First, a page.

Yuval Djamchid, the owner of a small Jerusalem hotel and on-site café, is relieved that the High Court will allow him and other restaurateurs without a rabbinate kosher food certificate to share their kashrut standards with prospective diners. Photo by Michele Chabin

Kosher? Historic ruling lets Israeli diners decide

JERUSALEM (RNS) — For decades, Israeli restaurateurs who served kosher food but who did not want to submit to the authority of the stringent Chief Rabbinate risked being shut down at a moment’s notice.

That’s about to change, thanks to a recent landmark decision by the country’s highest court.

On Sept. 12 the High Court of Justice ruled that although the rabbinate is and will remain the only body empowered to issue a kashrut, or kosher food, certificate, restaurants may inform diners of the kashrut standards they keep. It will be up to the individual diner to decide whether to trust those standards.

Freedom-of-religion activists are calling the ruling a victory for Jewish pluralism and a blow to the rabbinate’s ironclad authority over Jewish matters in Israel.

“It’s clear to everybody that this ruling spells the end of the rabbinate’s monopoly over kashrut,” said Aaron Leibowitz, an American-born Modern Orthodox rabbi who founded Hashgacha Pratit, an alternative kashrut certification program. “It’s only a matter of time until the kashrut law itself is repealed,” he predicted.

The court’s kashrut ruling comes at a time of mounting legal challenges to the ultra-Orthodox religious establishment’s control over everything from Jewish marriage and divorce to who is considered a Jew and who isn’t. Other High Court cases have challenged the establishment’s sole authority over conversions, burials and the Orthodox-only prayer sections and practices at the Western Wall.

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Uri Regev, CEO of the organization Hiddush: Freedom of Religion for Israel, says the Israeli public “is overwhelmingly in favor of religious freedom, pluralism and freedom of choice,” and believes the High Court is well aware of this.

In Hiddush’s most recent religion-and-state poll, 65 percent of the Israeli Jewish respondents said Israel should grant equal status to the three major religious streams of Judaism (Orthodox, Conservative and Reform), while 68 percent expressed support for separation between religion and state, which does not exist in Israel.

Regev said the rabbinate’s monopoly — and the resulting lack of alternatives for the public — has fostered a culture of corruption and a propensity to overreach its legal mandate.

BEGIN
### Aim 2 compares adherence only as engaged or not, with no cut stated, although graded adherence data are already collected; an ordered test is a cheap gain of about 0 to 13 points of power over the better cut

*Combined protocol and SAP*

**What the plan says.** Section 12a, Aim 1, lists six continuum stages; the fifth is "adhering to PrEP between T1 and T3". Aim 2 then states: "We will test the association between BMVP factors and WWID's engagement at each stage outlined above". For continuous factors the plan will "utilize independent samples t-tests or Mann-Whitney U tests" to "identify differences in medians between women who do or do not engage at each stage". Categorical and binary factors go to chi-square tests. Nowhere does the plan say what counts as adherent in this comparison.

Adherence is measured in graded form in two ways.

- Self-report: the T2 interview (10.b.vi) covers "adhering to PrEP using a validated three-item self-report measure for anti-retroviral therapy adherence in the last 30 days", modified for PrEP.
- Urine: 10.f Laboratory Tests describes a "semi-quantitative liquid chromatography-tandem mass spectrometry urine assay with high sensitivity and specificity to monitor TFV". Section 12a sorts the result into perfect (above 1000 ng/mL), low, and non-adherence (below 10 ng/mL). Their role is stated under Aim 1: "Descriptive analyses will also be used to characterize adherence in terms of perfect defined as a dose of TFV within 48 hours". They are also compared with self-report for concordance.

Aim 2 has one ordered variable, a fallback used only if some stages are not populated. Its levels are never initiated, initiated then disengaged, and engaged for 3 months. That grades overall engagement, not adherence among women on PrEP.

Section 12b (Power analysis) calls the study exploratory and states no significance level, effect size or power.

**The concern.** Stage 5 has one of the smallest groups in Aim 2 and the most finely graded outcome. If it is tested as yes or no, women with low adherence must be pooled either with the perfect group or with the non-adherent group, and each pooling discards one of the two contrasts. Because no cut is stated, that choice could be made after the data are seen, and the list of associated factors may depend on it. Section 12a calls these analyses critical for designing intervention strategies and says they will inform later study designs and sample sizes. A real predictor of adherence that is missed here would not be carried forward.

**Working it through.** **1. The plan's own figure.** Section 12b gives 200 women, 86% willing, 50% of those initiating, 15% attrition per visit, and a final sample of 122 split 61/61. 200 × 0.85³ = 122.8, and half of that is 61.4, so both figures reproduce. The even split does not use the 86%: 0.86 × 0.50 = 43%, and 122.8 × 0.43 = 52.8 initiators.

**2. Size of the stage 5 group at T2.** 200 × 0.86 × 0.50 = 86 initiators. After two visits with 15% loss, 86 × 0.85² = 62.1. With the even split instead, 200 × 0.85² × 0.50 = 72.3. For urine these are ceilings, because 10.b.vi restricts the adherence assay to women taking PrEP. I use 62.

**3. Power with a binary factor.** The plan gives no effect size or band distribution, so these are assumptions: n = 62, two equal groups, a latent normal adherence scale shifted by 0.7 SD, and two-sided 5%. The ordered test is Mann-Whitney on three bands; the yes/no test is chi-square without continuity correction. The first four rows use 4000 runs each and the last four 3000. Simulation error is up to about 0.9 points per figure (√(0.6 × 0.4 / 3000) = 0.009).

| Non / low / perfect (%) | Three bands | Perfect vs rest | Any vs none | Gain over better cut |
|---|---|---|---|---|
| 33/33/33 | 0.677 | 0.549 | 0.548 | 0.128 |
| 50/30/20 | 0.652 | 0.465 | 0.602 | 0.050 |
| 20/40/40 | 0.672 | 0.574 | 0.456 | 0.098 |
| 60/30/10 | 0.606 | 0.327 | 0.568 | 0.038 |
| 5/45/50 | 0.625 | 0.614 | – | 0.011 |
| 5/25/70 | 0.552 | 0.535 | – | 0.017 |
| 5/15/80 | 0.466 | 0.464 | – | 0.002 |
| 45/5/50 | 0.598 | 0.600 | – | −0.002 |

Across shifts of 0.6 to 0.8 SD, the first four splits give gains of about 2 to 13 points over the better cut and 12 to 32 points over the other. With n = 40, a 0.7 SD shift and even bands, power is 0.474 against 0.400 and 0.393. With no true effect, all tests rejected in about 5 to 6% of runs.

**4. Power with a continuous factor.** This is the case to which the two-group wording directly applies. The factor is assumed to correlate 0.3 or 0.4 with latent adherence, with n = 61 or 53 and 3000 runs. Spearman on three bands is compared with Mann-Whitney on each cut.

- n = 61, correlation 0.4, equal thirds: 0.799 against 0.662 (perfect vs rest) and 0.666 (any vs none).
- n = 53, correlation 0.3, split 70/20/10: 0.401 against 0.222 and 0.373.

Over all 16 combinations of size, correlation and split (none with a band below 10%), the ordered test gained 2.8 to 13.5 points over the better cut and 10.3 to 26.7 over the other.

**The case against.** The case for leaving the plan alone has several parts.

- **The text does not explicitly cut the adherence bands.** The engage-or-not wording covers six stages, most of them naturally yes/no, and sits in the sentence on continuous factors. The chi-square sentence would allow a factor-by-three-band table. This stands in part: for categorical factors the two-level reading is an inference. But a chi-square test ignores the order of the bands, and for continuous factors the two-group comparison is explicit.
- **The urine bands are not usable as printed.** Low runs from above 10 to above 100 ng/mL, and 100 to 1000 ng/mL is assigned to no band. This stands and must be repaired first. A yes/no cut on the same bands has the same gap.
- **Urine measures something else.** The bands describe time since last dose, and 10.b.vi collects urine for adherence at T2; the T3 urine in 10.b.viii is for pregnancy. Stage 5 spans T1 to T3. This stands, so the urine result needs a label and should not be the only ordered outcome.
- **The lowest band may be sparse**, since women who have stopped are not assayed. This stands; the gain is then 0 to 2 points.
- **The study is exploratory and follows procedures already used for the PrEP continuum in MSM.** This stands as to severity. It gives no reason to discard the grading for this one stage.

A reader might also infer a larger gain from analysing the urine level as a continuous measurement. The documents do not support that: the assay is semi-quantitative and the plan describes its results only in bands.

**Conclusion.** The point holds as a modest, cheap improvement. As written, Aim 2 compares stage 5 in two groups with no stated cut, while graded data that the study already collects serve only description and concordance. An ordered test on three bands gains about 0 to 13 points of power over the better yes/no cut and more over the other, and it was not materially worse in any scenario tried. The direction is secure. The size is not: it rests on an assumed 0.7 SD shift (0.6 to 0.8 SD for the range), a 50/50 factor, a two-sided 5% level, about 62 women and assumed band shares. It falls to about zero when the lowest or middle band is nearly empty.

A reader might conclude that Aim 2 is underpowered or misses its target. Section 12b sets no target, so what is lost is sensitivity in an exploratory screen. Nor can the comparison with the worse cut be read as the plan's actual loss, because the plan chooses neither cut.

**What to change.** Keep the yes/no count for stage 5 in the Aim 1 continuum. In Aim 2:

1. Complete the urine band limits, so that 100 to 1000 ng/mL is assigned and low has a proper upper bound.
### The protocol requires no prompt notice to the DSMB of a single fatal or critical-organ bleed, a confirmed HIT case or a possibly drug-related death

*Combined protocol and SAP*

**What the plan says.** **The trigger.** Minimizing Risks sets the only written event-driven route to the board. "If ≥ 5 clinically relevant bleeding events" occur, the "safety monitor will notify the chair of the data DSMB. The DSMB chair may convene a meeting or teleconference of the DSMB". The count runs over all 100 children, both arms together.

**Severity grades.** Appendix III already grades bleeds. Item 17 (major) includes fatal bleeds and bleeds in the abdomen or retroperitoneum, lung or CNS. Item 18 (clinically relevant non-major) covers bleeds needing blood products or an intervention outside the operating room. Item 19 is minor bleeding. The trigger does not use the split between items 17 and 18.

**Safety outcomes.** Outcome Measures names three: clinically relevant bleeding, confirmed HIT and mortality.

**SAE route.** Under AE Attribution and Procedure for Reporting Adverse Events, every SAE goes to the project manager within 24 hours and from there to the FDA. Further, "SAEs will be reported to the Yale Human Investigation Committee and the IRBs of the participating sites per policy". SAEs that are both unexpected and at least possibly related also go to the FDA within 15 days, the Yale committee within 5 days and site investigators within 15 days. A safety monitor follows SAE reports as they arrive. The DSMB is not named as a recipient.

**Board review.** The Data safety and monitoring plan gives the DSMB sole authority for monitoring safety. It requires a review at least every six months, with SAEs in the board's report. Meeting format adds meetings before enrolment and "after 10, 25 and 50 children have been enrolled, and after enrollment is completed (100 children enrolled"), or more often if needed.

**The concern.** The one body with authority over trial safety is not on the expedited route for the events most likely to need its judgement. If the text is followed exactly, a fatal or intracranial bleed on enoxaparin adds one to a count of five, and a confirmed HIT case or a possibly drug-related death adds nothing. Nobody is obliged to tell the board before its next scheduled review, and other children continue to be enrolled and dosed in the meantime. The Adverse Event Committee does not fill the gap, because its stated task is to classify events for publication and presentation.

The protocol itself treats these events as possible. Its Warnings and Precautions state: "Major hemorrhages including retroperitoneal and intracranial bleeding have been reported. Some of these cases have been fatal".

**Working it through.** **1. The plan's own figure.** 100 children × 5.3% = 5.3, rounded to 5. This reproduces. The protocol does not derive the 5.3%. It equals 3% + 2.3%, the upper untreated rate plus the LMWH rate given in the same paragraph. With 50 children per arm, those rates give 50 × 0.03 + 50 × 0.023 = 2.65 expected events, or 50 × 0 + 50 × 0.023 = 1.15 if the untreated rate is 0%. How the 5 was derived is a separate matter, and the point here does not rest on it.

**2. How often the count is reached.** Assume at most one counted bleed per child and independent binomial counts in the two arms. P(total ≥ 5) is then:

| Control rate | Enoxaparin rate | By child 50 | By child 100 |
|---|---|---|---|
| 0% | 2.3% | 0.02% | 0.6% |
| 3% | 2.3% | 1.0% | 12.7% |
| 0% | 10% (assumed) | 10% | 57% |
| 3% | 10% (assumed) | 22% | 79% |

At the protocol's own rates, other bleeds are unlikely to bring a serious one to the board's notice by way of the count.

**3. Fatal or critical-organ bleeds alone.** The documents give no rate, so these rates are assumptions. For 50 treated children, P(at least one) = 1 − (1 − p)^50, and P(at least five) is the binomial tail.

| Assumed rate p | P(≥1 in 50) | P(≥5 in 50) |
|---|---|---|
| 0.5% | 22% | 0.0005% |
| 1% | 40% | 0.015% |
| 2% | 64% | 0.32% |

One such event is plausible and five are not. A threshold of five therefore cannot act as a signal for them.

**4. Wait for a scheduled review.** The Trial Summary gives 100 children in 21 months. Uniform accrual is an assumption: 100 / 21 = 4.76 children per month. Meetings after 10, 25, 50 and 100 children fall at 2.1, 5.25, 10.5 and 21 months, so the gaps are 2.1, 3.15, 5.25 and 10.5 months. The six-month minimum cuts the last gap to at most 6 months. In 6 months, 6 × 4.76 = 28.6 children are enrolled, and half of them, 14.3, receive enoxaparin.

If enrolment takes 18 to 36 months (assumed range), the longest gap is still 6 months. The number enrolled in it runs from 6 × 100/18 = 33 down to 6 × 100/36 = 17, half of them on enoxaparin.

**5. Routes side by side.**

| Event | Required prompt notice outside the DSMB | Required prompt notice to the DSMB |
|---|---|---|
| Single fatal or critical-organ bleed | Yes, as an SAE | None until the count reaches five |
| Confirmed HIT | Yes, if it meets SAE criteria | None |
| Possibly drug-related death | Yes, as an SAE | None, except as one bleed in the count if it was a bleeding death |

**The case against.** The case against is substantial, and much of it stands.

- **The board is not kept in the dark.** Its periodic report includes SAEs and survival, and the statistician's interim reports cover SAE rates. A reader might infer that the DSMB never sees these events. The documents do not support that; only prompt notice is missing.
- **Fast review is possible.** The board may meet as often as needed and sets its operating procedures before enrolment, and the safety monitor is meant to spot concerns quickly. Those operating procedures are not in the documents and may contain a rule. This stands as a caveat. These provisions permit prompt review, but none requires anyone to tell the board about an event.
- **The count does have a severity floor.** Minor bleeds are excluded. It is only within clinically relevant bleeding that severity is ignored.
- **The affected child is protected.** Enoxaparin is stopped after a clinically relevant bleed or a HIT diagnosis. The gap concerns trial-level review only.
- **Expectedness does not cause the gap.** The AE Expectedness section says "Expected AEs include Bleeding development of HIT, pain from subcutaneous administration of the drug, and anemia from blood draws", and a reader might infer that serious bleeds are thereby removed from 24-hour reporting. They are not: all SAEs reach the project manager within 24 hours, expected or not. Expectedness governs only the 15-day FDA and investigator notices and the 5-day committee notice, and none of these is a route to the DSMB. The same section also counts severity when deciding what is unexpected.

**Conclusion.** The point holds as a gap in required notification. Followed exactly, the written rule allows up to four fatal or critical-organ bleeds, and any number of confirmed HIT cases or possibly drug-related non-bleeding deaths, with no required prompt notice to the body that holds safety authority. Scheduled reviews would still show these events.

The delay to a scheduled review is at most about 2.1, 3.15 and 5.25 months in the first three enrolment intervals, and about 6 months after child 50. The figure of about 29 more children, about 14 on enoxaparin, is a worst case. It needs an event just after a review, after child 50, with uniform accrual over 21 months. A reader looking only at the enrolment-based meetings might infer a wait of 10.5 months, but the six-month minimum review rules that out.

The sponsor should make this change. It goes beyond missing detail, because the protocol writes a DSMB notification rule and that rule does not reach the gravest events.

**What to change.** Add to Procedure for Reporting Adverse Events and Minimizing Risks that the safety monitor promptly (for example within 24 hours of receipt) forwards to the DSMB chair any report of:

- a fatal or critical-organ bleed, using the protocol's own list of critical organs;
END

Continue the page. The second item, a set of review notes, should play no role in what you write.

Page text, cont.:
“A former chief rabbi is now in prison for bribe-taking and others have been accused of taking bribes in order to carry out conversions. The state comptroller says there is nepotism and all kinds of conflicts of interests in the kashrut department,” he said.

As for overstepping its authority, the rabbinate has threatened to withdraw kashrut certification from hotels and restaurants that display Christmas trees, Regev noted.

Riki Shapira Rosenberg, the Israel Religious Action Center attorney who represented the two plaintiffs (both restaurant owners) in the kashrut case, hopes the victory will spur more competition and bring about significantly lower prices in the notoriously expensive kosher food industry.

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“Many more kashrut bodies, including some that are ultra-Orthodox but not affiliated with the rabbinate, will enter the market,” she said.

Leibowitz emphasized that the ruling “still doesn’t give full-fledged kosher certification” to restaurants that choose to be supervised by alternative kashrut authorities, meaning they cannot call themselves “kosher.”

“But it does allow restaurants to advertise their kashrut standards and how they are supervised.”

The ruling appeared to also affirm the right of women to act as kashrut supervisors.
In contrast to the rabbinate’s inspectors, who are all male, the inspectors employed by Hashgacha Pratit are all Orthodox women who were trained in kashrut supervisor courses offered by the rabbinate. Women were permitted to receive this certification only after the court intervened.

Yuval Djamchid, the owner of a small Jerusalem hotel and on-site café, expressed relief that he can now explain his restaurant’s kashrut standards to anyone who inquires.

Izik's Place, a Jerusalem cafe with an alternative kashrut certification, is always packed, despite not having a kashrut certificate from the rabbinate. Photo by Michele Chabin

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When he opened his café two years ago he opted against employing a rabbinate inspector because of other restaurant owners’ experiences. “One said that if an inspector insists on supervising over Shabbat he will want to bring his entire family,” he said. “Another told me that the inspectors don’t just control the kashrut, and if you put up Christmas decorations – something I personally wouldn’t do – you lose your certification.”

Djamchid emphasized that he was not casting aspersions on “every rabbi or every city, but I knew there was reason for concern.”

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He said he is “very happy” with the alternative kashrut supervision carried out by Hashgacha Pratit’s inspectors.

“The inspectors come with a very positive attitude. They always answer questions. I don’t feel it’s a burden.”

Not having rabbinate certification has cost his restaurant some business, he acknowledged.

“Some people say a family member won’t come if they have an event here, but that’s their choice. People just want to have a choice,” Djamchid said.